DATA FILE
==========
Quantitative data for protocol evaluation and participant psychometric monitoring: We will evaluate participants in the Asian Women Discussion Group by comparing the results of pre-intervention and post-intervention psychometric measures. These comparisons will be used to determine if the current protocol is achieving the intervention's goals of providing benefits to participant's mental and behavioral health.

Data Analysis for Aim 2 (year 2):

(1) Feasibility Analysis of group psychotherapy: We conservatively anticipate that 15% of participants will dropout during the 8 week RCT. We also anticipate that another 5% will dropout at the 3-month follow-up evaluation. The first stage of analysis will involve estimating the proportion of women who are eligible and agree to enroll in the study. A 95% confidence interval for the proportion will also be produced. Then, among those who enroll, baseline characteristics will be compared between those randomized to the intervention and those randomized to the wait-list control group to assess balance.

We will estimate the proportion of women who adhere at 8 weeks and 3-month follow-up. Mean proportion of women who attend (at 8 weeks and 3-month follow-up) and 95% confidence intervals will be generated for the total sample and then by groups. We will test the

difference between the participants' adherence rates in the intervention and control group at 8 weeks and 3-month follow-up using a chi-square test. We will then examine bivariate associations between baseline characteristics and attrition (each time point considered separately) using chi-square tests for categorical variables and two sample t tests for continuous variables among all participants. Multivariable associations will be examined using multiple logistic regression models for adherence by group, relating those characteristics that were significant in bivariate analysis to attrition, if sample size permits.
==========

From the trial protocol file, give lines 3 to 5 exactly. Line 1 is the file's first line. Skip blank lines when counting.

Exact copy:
(1) Feasibility Analysis of group psychotherapy: We conservatively anticipate that 15% of participants will dropout during the 8 week RCT. We also anticipate that another 5% will dropout at the 3-month follow-up evaluation. The first stage of analysis will involve estimating the proportion of women who are eligible and agree to enroll in the study. A 95% confidence interval for the proportion will also be produced. Then, among those who enroll, baseline characteristics will be compared between those randomized to the intervention and those randomized to the wait-list control group to assess balance.

We will estimate the proportion of women who adhere at 8 weeks and 3-month follow-up. Mean proportion of women who attend (at 8 weeks and 3-month follow-up) and 95% confidence intervals will be generated for the total sample and then by groups. We will test the

difference between the participants' adherence rates in the intervention and control group at 8 weeks and 3-month follow-up using a chi-square test. We will then examine bivariate associations between baseline characteristics and attrition (each time point considered separately) using chi-square tests for categorical variables and two sample t tests for continuous variables among all participants. Multivariable associations will be examined using multiple logistic regression models for adherence by group, relating those characteristics that were significant in bivariate analysis to attrition, if sample size permits.